by Dennis Dalman
When Mick Benson of Sartell was a wee lad, his grandmother, while babysitting him, would often coax him to draw, promising him a fresh-baked cinnamon roll if he did.
“You go ahead and draw Bubbles there,” she’d say, pointing at the Chesapeake hunting dog curled up on the farmhouse floor. “Then, tonight, when I bake my cinnamon rolls, you’ll get the first one out of the oven.”
That was a long, long time ago and yet, to this day, Benson gets that same happy, cozy feeling when he’s drawing or painting. Art is practically Benson’s middle name. He has made a long, rewarding and distinguished career – as art teacher and artist – doing what he loves most.
Born in Worthington, Benson and his family moved quite often from place to place because of his father’s job. M.J. Benson Sr., was an oil painter and painted many commercial signs, then later became a construction worker (mainly grain elevators in the Dakotas) and still later a farmer near Grand Forks. As a result of frequent moves, Benson Jr. was exposed to many varied landscapes and cityscapes, which made their way into his many paintings.
Eventually, he earned a bachelor’s degree from St. Cloud State University, with a double major in art and history. He graduated in 1966, then earned a master’s degree in art in 1986, also at SCSU. During his college years, Benson started as an oil painter and printmaker under the tutelage of master print-making instructor Bill Ellingson and superb watercolorist Gerald Korte. It wasn’t long before he began to favor watercolor painting above all other forms of artistic expression.
He still vividly remembers the day he fell in love with watercolors. One day, he observed Korte using watercolor paints to create a scene of an abandoned farm. At that time Benson had been studying oil painting with instructor David Brown. As soon as he saw the sheer magic of Korte’s watercolor mastery, Benson thought to himself, “Adios, David Brown! Hello, watercolors!”
Benson taught high-school art in Windom in the 1960s, then much later moved to Albany where he was the high school’s art instructor for many years. Throughout the years, he taught countless watercolor workshops in places as far-flung as Bozeman, Mont.; Norway; Denmark; and northeast England.
Two times he and his wife, sociology professor Jessie Harper, were adult supervisors and teachers for the SCSU British Studies program – once in Aalborg, Denmark, the other time in Alnwick castle on the northeast coast of England.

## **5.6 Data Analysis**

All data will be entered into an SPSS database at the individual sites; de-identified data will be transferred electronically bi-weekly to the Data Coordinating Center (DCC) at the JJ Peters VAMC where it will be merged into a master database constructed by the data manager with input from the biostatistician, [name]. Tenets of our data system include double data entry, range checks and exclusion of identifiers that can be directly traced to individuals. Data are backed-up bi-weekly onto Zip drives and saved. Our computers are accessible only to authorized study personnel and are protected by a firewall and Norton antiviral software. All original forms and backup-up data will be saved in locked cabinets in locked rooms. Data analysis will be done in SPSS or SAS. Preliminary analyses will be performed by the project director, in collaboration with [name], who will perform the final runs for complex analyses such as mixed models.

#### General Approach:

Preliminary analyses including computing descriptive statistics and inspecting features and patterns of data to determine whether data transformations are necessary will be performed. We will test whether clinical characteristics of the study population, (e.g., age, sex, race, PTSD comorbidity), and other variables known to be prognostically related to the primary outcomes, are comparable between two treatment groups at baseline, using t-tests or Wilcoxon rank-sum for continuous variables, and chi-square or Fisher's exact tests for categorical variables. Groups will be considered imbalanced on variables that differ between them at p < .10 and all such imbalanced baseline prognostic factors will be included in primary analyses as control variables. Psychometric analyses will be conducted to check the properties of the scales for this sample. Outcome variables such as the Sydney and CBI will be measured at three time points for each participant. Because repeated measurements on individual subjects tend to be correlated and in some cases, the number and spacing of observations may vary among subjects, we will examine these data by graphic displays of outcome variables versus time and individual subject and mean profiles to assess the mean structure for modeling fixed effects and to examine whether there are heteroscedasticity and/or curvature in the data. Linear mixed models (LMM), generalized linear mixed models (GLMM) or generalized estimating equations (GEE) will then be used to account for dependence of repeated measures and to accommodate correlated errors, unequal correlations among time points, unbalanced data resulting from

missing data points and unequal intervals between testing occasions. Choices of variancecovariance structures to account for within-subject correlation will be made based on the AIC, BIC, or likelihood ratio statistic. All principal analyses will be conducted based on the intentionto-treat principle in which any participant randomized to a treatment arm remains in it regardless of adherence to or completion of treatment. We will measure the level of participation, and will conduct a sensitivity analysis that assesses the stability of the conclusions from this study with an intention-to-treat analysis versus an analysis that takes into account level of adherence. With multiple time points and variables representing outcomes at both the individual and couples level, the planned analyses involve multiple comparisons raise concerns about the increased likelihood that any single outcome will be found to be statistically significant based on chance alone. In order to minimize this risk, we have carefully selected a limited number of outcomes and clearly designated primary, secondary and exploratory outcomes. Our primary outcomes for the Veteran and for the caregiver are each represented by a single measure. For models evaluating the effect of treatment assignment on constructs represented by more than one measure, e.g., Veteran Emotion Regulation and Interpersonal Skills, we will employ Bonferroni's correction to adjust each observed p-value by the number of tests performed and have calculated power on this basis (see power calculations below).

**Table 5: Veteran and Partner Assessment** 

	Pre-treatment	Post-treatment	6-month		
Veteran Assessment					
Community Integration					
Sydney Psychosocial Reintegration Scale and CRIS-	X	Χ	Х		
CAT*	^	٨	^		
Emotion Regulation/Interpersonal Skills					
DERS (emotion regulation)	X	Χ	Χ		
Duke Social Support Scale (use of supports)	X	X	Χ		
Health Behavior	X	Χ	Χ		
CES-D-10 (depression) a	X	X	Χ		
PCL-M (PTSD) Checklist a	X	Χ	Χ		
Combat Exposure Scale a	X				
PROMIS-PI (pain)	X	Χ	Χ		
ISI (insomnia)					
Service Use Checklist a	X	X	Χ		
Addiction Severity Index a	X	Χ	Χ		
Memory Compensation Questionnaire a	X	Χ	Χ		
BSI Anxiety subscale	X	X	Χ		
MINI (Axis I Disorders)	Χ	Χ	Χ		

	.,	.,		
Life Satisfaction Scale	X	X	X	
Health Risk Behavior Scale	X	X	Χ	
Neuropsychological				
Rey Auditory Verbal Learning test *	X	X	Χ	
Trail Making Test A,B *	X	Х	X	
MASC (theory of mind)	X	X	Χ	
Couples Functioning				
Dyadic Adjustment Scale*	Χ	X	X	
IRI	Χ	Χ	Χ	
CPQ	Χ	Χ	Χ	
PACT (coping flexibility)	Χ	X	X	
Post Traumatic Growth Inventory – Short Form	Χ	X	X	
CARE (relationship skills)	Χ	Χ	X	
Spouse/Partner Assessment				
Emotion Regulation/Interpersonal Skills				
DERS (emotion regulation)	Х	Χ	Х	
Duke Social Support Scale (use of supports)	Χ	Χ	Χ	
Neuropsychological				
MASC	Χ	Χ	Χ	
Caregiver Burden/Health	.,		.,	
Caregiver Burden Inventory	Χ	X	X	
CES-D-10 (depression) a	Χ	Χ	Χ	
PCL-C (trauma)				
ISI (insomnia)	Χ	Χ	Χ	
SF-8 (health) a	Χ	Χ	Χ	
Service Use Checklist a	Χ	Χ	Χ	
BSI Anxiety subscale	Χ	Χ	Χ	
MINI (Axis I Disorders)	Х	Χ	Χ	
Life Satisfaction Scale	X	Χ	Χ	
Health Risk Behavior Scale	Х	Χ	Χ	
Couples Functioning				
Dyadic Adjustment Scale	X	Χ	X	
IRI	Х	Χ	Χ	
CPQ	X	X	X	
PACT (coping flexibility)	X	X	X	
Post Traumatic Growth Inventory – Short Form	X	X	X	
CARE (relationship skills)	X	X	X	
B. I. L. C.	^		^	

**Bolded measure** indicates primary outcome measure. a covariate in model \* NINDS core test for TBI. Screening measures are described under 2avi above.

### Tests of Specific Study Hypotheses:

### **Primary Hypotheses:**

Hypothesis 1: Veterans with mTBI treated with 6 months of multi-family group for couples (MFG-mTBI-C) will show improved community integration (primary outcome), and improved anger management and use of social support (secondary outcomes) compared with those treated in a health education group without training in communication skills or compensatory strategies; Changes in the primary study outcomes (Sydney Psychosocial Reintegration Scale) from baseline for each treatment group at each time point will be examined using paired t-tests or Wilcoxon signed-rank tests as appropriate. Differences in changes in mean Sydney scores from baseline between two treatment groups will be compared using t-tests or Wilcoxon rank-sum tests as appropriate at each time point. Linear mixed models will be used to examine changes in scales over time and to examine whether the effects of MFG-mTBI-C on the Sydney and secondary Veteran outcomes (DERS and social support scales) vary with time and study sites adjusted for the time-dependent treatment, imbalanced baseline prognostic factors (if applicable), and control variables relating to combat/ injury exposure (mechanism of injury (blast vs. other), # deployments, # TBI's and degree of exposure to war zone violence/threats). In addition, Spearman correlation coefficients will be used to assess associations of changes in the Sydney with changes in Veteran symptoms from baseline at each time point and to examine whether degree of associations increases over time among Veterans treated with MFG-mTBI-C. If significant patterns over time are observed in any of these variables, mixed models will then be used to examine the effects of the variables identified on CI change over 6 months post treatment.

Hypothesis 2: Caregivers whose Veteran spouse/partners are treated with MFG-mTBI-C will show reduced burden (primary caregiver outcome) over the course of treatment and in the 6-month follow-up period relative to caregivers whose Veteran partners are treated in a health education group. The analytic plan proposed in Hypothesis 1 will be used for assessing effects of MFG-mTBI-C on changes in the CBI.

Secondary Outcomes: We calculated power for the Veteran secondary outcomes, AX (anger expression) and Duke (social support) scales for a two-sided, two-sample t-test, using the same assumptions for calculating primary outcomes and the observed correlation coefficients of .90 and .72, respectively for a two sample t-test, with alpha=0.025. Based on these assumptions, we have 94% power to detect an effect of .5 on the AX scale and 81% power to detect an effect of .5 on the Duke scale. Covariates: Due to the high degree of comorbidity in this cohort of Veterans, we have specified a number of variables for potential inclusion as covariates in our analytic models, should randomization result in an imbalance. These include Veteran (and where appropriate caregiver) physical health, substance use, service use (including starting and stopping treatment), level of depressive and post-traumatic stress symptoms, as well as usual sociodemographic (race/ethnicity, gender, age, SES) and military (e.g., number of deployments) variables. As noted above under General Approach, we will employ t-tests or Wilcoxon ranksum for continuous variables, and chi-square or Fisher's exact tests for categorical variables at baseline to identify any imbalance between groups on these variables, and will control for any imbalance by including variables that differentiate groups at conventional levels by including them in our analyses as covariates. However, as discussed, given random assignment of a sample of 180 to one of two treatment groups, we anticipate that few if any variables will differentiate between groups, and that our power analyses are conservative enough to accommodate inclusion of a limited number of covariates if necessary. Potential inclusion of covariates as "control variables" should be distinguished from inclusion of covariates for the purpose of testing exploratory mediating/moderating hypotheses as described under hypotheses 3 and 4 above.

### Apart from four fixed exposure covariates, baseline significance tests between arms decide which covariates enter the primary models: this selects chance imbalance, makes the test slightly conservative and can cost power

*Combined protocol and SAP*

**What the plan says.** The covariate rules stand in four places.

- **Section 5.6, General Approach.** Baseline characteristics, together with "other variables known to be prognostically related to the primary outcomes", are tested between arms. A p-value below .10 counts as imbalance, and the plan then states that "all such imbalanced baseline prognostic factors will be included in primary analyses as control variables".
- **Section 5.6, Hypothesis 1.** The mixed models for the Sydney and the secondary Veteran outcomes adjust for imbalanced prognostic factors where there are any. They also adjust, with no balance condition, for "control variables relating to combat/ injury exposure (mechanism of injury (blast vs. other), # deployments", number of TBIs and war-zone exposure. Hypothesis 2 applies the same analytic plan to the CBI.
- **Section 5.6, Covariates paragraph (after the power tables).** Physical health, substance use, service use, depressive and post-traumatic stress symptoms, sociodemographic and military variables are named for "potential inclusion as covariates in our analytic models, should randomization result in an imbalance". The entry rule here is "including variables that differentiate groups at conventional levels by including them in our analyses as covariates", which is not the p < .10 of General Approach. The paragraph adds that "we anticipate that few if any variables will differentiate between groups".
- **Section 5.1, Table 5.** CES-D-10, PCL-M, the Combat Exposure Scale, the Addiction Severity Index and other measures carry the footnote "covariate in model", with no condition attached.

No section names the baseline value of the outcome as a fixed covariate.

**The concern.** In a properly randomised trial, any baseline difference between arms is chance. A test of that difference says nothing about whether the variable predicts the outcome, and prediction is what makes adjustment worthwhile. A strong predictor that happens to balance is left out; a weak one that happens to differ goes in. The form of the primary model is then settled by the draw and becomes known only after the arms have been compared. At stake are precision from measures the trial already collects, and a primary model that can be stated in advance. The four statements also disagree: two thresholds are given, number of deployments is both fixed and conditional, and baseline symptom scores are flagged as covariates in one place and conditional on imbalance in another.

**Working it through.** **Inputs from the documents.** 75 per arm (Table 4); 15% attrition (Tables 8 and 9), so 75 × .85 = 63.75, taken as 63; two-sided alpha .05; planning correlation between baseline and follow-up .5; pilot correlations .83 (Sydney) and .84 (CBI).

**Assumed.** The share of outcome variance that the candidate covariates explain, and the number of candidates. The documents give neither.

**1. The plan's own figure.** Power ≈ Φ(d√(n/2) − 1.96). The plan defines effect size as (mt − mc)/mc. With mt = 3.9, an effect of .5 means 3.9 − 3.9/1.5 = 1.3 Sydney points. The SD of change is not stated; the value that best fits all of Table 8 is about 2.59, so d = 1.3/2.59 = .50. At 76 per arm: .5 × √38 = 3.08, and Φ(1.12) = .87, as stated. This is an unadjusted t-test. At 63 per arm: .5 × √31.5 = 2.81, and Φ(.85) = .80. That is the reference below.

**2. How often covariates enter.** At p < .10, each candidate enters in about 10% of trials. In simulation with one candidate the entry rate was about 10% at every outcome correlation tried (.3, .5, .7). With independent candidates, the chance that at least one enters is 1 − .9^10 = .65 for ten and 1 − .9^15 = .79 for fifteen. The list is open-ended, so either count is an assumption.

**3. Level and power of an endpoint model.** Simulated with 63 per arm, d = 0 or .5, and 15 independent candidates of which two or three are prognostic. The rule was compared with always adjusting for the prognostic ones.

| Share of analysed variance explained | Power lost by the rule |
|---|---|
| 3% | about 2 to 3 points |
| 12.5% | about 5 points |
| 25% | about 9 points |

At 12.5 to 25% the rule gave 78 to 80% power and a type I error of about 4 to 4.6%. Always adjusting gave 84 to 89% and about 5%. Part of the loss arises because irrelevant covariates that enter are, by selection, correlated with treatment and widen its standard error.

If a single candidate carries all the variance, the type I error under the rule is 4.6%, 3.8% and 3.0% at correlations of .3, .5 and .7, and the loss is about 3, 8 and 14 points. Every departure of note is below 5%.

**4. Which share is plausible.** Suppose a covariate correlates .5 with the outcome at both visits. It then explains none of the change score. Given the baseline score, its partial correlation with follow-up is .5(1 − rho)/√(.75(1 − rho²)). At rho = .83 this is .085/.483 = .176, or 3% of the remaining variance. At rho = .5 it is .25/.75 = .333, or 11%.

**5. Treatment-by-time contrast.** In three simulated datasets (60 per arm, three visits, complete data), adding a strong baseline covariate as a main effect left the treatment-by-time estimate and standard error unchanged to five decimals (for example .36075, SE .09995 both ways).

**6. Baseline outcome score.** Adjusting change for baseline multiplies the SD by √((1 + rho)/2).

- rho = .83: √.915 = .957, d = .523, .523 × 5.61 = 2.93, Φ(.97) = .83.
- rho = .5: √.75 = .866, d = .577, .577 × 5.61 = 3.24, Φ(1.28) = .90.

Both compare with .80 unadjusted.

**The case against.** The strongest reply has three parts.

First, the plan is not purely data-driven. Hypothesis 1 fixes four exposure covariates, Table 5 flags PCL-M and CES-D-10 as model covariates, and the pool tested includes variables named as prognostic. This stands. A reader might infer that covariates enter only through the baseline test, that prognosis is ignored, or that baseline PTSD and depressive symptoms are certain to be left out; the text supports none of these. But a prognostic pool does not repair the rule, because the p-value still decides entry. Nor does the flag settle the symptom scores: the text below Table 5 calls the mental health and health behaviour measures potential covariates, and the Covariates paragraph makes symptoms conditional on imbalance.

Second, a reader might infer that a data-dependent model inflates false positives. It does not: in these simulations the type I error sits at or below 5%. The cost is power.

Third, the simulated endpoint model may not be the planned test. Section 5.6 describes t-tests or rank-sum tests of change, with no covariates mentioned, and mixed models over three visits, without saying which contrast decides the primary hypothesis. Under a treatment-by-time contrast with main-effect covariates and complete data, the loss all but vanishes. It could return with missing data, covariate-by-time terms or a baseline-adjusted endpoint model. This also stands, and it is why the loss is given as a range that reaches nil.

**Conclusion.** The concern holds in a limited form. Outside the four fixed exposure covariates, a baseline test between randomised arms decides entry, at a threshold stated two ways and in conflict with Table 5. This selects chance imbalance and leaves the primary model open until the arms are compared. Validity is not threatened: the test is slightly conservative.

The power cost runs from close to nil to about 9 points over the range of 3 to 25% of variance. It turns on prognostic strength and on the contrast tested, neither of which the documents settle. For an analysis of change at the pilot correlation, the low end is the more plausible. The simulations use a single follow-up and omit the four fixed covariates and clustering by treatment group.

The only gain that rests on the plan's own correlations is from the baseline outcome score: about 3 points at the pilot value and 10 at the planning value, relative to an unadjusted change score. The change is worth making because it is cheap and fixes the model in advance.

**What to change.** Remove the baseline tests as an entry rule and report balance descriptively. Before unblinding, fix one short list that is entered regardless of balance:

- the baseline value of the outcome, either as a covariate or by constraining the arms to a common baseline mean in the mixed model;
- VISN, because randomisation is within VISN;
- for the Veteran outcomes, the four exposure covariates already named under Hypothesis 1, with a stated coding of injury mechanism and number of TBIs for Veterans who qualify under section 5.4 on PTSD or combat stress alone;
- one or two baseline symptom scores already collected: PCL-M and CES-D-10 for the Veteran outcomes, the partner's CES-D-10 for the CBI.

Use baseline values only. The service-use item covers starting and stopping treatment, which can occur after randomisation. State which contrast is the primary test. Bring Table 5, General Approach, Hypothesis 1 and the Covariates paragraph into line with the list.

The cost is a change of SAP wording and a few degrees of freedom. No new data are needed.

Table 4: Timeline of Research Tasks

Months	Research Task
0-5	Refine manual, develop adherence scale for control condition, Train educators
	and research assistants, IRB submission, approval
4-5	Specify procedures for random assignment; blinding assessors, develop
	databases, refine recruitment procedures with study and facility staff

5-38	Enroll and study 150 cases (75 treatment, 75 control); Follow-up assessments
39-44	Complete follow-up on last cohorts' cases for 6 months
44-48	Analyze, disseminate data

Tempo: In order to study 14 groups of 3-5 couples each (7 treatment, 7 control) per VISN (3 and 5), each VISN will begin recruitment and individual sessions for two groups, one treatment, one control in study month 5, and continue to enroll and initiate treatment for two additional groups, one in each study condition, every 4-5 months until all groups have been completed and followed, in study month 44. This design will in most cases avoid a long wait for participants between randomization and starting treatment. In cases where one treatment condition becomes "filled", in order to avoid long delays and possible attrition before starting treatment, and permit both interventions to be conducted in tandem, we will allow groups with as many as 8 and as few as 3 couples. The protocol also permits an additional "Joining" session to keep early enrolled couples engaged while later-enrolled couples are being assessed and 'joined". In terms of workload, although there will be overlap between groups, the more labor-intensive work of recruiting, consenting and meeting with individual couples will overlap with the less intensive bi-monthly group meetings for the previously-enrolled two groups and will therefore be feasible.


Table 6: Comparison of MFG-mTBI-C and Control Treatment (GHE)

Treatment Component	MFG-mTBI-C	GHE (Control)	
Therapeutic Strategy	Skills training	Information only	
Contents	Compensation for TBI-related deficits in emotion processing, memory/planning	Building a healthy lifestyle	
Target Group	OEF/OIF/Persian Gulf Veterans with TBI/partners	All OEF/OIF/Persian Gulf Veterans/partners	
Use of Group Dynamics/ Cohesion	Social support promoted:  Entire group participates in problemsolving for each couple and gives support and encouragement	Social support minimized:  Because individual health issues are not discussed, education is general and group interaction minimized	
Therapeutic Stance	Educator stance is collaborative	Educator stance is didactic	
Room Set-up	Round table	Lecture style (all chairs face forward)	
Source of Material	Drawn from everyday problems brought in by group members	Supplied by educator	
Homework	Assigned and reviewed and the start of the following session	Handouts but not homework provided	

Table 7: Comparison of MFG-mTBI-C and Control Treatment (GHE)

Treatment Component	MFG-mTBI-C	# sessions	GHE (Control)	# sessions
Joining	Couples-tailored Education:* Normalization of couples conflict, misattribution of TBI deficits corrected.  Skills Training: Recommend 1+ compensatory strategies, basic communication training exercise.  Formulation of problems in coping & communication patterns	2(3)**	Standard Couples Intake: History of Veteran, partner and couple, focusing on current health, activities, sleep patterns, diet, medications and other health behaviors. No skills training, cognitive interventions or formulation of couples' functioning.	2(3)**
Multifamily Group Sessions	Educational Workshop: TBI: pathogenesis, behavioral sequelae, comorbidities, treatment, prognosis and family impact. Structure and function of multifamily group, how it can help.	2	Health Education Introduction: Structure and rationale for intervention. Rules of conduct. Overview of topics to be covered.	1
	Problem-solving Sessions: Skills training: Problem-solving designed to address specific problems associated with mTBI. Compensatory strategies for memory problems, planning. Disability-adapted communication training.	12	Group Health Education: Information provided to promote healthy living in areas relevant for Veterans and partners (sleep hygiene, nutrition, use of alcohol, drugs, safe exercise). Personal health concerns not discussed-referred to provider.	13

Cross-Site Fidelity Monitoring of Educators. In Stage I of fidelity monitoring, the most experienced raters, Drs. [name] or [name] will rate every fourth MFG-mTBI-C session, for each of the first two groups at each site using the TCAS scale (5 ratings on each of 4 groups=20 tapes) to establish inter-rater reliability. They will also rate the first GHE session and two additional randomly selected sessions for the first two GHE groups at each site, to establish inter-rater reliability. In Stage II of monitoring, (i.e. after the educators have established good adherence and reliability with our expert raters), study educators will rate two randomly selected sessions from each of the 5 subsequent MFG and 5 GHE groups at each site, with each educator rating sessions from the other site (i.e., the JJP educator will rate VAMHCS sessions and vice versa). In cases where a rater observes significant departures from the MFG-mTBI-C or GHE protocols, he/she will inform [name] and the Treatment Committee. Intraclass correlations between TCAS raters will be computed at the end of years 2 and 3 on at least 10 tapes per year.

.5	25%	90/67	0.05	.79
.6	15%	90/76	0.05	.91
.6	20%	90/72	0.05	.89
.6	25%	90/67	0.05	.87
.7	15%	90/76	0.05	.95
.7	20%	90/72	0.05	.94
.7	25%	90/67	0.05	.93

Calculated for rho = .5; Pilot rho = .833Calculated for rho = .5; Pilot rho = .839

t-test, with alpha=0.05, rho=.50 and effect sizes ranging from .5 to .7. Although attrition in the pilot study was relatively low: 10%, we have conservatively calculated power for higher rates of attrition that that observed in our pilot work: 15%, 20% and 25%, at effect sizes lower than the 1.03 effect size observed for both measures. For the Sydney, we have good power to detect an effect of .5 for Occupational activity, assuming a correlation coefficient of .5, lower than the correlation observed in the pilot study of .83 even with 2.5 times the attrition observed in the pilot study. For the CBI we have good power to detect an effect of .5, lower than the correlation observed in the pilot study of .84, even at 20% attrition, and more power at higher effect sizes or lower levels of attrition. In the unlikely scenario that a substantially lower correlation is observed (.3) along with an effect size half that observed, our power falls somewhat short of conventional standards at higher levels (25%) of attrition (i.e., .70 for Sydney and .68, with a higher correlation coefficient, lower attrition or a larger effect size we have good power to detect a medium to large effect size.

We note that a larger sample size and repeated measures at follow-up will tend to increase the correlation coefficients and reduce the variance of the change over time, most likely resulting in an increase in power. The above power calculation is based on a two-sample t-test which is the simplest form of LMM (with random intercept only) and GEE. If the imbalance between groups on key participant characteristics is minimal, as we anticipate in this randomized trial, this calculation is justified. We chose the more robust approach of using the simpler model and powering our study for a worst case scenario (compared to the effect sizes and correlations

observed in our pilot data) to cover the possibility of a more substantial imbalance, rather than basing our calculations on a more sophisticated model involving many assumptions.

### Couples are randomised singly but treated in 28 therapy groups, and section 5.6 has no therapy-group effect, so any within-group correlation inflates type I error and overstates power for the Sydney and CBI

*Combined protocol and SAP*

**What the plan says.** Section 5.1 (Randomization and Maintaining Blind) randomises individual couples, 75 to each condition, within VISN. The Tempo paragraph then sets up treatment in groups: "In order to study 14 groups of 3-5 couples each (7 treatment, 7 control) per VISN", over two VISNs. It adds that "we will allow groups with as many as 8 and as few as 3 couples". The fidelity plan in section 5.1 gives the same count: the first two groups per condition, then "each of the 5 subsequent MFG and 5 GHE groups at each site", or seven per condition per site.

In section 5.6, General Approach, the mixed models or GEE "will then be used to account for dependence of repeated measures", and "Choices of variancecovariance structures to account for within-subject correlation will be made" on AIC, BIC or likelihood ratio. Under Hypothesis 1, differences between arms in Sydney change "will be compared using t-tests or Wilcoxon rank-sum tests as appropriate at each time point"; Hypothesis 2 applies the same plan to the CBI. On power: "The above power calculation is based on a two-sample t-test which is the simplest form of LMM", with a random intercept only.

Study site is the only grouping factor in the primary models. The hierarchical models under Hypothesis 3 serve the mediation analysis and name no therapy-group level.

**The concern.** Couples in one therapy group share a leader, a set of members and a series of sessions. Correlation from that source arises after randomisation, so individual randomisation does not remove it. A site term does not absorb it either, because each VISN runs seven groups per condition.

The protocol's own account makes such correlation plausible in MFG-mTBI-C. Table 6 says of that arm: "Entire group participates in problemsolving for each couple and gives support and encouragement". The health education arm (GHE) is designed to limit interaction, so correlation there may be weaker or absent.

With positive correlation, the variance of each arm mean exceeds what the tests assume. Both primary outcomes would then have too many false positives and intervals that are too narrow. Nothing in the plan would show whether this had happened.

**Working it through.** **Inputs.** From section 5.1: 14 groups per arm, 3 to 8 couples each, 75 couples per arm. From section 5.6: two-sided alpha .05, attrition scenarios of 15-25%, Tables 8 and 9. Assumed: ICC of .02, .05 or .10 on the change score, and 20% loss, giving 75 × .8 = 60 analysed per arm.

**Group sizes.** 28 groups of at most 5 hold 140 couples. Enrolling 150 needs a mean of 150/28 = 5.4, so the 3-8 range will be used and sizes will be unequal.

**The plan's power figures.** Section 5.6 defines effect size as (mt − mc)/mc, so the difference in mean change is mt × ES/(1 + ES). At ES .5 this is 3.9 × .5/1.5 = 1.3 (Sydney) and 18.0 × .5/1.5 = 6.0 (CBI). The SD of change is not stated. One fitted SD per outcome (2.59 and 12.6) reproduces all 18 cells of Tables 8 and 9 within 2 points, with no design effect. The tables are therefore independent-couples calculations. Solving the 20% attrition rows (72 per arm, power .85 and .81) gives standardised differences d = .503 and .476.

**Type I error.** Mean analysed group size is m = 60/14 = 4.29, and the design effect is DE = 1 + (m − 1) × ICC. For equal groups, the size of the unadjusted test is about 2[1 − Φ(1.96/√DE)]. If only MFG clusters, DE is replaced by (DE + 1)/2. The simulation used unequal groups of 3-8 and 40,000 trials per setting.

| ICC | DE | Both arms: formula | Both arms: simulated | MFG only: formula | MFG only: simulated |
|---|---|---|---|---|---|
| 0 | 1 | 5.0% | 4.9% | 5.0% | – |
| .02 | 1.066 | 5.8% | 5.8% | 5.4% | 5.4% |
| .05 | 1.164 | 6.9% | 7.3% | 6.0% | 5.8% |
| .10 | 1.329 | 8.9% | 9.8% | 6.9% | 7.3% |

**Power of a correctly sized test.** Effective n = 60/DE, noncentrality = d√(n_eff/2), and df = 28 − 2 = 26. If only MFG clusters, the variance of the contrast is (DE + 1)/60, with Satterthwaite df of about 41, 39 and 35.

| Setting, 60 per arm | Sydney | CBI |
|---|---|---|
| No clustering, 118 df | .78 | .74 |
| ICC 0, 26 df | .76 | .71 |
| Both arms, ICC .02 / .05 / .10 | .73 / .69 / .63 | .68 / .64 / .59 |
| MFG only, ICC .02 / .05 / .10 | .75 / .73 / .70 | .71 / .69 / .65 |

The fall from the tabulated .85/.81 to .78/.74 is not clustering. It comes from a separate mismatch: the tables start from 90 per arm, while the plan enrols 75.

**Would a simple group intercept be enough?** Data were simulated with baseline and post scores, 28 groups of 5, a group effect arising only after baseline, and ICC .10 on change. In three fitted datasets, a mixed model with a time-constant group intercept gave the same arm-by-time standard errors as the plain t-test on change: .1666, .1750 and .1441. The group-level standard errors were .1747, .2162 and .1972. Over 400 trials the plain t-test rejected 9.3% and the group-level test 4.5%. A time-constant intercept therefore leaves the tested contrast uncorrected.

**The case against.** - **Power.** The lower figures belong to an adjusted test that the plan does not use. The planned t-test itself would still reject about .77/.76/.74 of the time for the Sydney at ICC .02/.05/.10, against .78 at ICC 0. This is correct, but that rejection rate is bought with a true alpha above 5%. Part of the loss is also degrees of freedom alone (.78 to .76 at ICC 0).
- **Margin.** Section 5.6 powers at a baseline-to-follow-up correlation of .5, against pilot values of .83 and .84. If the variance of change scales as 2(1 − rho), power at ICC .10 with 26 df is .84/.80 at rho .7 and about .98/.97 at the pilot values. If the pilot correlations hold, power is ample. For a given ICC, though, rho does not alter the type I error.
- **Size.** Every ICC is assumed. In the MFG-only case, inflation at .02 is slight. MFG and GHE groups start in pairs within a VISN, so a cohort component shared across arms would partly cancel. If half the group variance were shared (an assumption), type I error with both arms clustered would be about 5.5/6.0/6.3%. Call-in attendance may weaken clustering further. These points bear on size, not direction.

When the subject of art comes up, Benson launches into an avalanche of happy memories, a torrent of words that summons up distant lands, dazzling landscapes, workshops with students, favorite artists alive and dead, and the importance of art in enriching lives.
“I love everything about art,” he said. “I’ve done oil painting, wood-block printing, lithograph printing, and I’ve even worked in sculpture.”
Among his favorite subjects to paint are historic buildings, and he’s painted some of them through commissions. He also likes to paint landscapes, flowers and mundane but fascinating machines from the past, redolent of history and a vanished life, such as steam-engine tractors. One of his own favorites is a watercolor of two Percheron horses pulling a farmer on his plow.
Drawing and painting, Benson said he believes, helps people to see and to appreciate what is around them in their lives.
He always told his students just about everything arises from sketches, from drawings.
“It all started with ideas, sketches,” he said. “Automobiles, clothing, a house, even a darned ordinary toothbrush.”
Ten years ago, the Bensons moved from St. Cloud into a patio home in Sartell, which Benson had helped design. Retired from teaching, he has plenty of free time to do what he loves most – watercolor painting. He keeps some of the paintings, sells others and still exhibits his works far and wide.
Mick Benson began drawing, coloring and painting when he was a pre-schooler. While babysitting him, his grandmother in her farmhouse would constantly encourage him to draw pictures. He happily obliged and never stopped drawing, painting and loving art in the nearly seven decades since.
Two Percherons pulling a farmer with a plow is one of Mick Benson’s own favorite paintings.
A watercolor painting of boats in for repair shows artist Mick Benson’s love of bright colors and the happy spontaneity of the watercolor technique.
Watercolor artist Mick Benson loves to paint the effects of time on old things, such as this log house ravaged by time and neglect.
Oxen pulling a wagon and travelers is an example of watercolorist Mick Benson’s love of painting glimpses of the past.